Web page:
She’s a woman in process. She’s a woman who’s growing. And she’s a woman who, like most of us, often finds herself taking three steps forward and two steps back. You see, spiritual maturity is not so much where you are as the direction in which you’re headed. And here’s a woman who’s in process; she’s in direction.

So being a virtuous woman doesn’t mean that she doesn’t have the same struggles and challenges that we all have as women.

No We Can’t – Yes We Can!

Now, I want to make two statements that I’m going to repeat probably many times throughout this series because I want this to get into the fiber of your thinking. Here are the two statements. First of all, no woman can be like the woman that we read about in Proverbs 31. On your own, you cannot be; on my own, I cannot be like this woman.

Anything we do try to do on our own in our striving and efforts is not pleasing or acceptable to God. The only way we can ever please God is through the righteousness of Christ, through His excellency. He’s the only One who has ever measured up to God’s standard of holiness. So here’s the first statement: No woman can be like this woman on her own.

But here’s another statement that sounds like the opposite, and it’s just as true. Any woman who is a child of God can be like this woman. Any woman who is a child of God can be like this woman because Jesus lives in us, and He’s the One who fulfills the righteousness of God. So as we’re filled with the Holy Spirit, you and I can be a virtuous and excellent woman.

You see, the most outstanding thing about this woman as I read this passage (and I’ve read it many times over these recent weeks in particular), the most outstanding thing about this woman is not all the things she can do. As we’ve said, it’s her heart. It’s her priorities. It’s her values.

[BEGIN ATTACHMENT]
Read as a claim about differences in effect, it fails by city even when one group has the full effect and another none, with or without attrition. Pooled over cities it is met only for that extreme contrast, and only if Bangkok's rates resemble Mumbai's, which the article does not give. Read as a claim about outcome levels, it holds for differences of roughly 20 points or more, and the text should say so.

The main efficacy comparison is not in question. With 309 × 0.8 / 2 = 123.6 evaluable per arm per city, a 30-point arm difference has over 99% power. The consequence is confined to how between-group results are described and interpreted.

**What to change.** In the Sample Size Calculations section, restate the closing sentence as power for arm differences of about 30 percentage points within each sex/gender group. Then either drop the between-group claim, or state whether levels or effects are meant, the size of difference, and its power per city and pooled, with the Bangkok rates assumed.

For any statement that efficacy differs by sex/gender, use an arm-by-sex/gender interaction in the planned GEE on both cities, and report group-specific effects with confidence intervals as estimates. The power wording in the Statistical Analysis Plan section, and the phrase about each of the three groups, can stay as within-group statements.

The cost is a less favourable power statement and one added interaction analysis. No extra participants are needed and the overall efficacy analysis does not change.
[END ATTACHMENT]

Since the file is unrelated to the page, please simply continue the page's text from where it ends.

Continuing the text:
There are three bottom lines that come to me out of this passage. I’ll just touch on them here, and then we’ll come back to them throughout this series. But first is the fact that she fears the Lord. She’s a woman who reverences God. And that is more important than everything else she does.

As we’ve said, everything that she does flows out of this reverence for God. She’s seeking to please Him first and foremost. That’s at the heart of the matter. Don’t lose that when you get stuck in these things about her spinning wool and flax. Don’t get lost in all those details and forget that the big picture is that here’s a woman who reverences God.

You can reverence God. And many of you women I know personally, you do reverence the Lord. That’s why you’re reading this, because you want to be a woman of God. That’s the core of the matter.

And then I see—although the word isn’t used in this passage—here’s a woman who is a lover. She loves. She’s got the fruit of the Spirit in her life, which is love. It’s a love that’s joyful. It’s a love that’s peaceful, that’s patient, kind, good, faithful, gentle and self-controlled. All these qualities we’re going to read about—it’s the fruit of the Spirit. It’s a woman who loves God and loves her husband and loves her children. And the fruit of that love is seen in all these different qualities.

Proverbs 31 Women ~ A Servant’s Heart

Then she’s a woman who has a servant’s heart. That strikes me as I read this passage, that she’s utterly selfless. There are hardly any references to her doing anything for herself. Now our culture would tell us that makes a miserable woman. But I just read that passage. Does that sound like a miserable woman to you?

Here’s a woman who has joy. You see the world has sold us a bill of goods. It has told us that if you look out for yourself then you’ll be happy. But look at all those women out there looking out for themselves. Are they happy? It’s the women who live for God and others, who serve, who are the women who are truly joyful.

So I want you to be encouraged as we open up this portrait, as we see the picture painted. Whether you’re married or single, whether you’re young or old, you can become an excellent woman such as the woman in the portrait that we see in this passage.

I’ll say it again. You cannot become that woman on your own. Apart from Christ, you can never be virtuous or excellent. But through the indwelling power of the Holy Spirit, the gospel of Christ, we are able to be transformed one day at a time, one experience at a time, one step at a time into the likeness of Christ.